Same-Sex Couples Can Now File Jointly in all 50 States: What that Means for Their Tax Credit Eligibility
June 26, 2015Print
By Kate Skochdopole
Today the Supreme Court legalized same-sex marriage across the country, making it possible for millions of LGBT couples to marry in their home states. During this time of celebration, most probably aren’t focusing on what this means for their federal tax returns. But once these couples take their vows, how they choose to file their taxes and what benefits they are eligible for may change dramatically.
Because married Americans who file jointly pay taxes on the couple’s combined taxable income, newly married same-sex couples should expect changes when it comes to their tax liability and eligibility for tax credits such as the Earned Income Tax Credit (EITC). That’s good news because the EITC, which already lifts 6.5 million Americans out of poverty each year, can now help more gay and lesbian workers support themselves and their families.
While some married couples who file jointly are eligible for a larger EITC benefit, some newly married same-sex couples could see a decrease in their tax credits because of “marriage penalties” in the tax code. A “marriage penalty” exists when the combined tax liability of a married couple filing a joint return is greater than the sum of the tax liabilities of each individual calculated as though they filed separately. Because the EITC begins to phase out as income rises, spouses filing jointly often receive a smaller credit than they would filing separately.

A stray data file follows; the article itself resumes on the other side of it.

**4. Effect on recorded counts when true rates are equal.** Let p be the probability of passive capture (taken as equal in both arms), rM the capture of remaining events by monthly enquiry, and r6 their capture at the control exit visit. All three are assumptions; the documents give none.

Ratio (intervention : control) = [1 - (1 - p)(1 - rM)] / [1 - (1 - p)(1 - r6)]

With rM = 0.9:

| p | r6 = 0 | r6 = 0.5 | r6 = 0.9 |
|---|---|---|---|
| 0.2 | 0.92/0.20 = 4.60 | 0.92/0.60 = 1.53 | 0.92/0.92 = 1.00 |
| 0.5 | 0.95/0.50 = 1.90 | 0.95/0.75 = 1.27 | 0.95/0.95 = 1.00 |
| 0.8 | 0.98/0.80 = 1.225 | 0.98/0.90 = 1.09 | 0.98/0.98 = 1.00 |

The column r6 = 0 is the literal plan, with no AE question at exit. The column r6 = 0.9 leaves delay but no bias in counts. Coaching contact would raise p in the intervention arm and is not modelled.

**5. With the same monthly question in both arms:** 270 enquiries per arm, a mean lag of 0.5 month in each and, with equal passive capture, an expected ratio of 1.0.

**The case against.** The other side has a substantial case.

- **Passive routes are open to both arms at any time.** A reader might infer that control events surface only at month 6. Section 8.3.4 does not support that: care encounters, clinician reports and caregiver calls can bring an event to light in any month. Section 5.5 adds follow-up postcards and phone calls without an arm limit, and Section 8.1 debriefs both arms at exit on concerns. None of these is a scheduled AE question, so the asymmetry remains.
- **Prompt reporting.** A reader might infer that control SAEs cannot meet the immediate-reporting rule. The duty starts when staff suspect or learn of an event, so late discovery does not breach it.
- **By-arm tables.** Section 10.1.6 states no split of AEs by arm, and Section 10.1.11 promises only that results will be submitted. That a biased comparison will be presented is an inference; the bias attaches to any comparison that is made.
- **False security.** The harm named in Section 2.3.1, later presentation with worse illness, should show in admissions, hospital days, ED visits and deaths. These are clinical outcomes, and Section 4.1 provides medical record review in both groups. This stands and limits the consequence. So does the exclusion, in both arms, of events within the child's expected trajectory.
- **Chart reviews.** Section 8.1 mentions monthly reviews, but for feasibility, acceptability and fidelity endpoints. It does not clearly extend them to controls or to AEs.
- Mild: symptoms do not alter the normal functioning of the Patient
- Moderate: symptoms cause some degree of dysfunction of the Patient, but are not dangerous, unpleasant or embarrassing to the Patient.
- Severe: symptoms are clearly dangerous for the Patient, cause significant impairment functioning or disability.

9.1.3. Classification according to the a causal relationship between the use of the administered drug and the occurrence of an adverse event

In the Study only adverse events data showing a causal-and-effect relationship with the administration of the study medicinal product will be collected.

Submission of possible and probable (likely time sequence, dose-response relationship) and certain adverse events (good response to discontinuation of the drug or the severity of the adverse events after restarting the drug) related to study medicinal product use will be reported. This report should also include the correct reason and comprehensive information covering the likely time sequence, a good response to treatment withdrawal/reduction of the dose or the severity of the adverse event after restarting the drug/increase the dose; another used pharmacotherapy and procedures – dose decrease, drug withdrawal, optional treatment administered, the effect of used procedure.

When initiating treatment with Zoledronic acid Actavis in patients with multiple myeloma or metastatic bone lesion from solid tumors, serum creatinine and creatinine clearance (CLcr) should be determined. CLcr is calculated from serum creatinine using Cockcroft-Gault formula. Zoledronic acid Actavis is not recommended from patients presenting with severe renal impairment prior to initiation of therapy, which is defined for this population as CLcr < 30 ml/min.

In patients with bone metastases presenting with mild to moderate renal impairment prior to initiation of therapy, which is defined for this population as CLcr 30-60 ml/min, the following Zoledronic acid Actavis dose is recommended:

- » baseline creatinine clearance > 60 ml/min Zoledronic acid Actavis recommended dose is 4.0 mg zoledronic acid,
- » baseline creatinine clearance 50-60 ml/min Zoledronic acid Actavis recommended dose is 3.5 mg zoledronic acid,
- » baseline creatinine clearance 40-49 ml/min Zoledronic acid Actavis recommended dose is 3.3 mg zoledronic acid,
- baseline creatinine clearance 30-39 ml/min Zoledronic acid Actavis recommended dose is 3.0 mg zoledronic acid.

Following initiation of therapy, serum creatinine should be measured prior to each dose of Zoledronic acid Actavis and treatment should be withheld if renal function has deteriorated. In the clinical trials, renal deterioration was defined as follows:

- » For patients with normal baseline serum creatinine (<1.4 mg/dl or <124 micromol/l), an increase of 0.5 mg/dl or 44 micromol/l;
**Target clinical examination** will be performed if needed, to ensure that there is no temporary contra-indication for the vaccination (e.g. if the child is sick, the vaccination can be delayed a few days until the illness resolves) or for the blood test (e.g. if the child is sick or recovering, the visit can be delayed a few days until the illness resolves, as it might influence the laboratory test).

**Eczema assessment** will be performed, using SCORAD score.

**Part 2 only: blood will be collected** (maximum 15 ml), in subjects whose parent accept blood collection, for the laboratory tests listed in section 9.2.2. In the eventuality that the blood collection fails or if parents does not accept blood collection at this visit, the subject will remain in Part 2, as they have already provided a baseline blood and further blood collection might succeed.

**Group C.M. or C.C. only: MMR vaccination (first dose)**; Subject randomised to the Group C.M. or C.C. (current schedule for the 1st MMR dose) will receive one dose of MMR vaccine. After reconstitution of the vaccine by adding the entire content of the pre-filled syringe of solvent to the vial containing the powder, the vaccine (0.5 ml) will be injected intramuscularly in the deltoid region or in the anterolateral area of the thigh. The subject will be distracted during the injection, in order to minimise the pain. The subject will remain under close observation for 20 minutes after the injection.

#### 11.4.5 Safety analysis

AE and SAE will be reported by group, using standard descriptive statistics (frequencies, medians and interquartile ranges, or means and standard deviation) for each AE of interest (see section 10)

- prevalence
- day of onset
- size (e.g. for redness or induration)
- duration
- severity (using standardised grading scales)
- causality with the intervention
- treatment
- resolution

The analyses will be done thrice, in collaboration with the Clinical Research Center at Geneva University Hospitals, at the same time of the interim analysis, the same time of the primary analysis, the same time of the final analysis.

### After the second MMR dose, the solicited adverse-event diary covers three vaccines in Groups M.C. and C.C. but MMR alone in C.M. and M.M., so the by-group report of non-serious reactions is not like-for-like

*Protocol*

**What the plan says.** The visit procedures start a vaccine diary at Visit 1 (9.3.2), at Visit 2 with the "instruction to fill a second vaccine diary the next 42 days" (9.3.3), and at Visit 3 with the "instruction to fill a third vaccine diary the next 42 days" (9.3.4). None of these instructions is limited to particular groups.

Lawmakers can take several steps to offset this problem and ensure more same-sex couples receive the tax credits they need. The Center for American Progress recently released a report outlining policy proposals that would expand the reach of the EITC to more LGBT couples. These recommendations include:
- Lowering the age restriction to collect the EITC from the current age of 25 since more than 20 percent of same-sex couples under 25 are living in poverty.
- Expanding the credit to childless workers to include the almost 80 percent of same-sex couples who do not have children.
- Renewing expiring provisions of the EITC and Child Tax Credit (CTC) so more Americans can continue to collect these vital credits past 2017.
By guaranteeing these new couples have access to all the EITC and CTC have to offer, Congress can further help the LGBT community build financial security and support the well-being of their new families.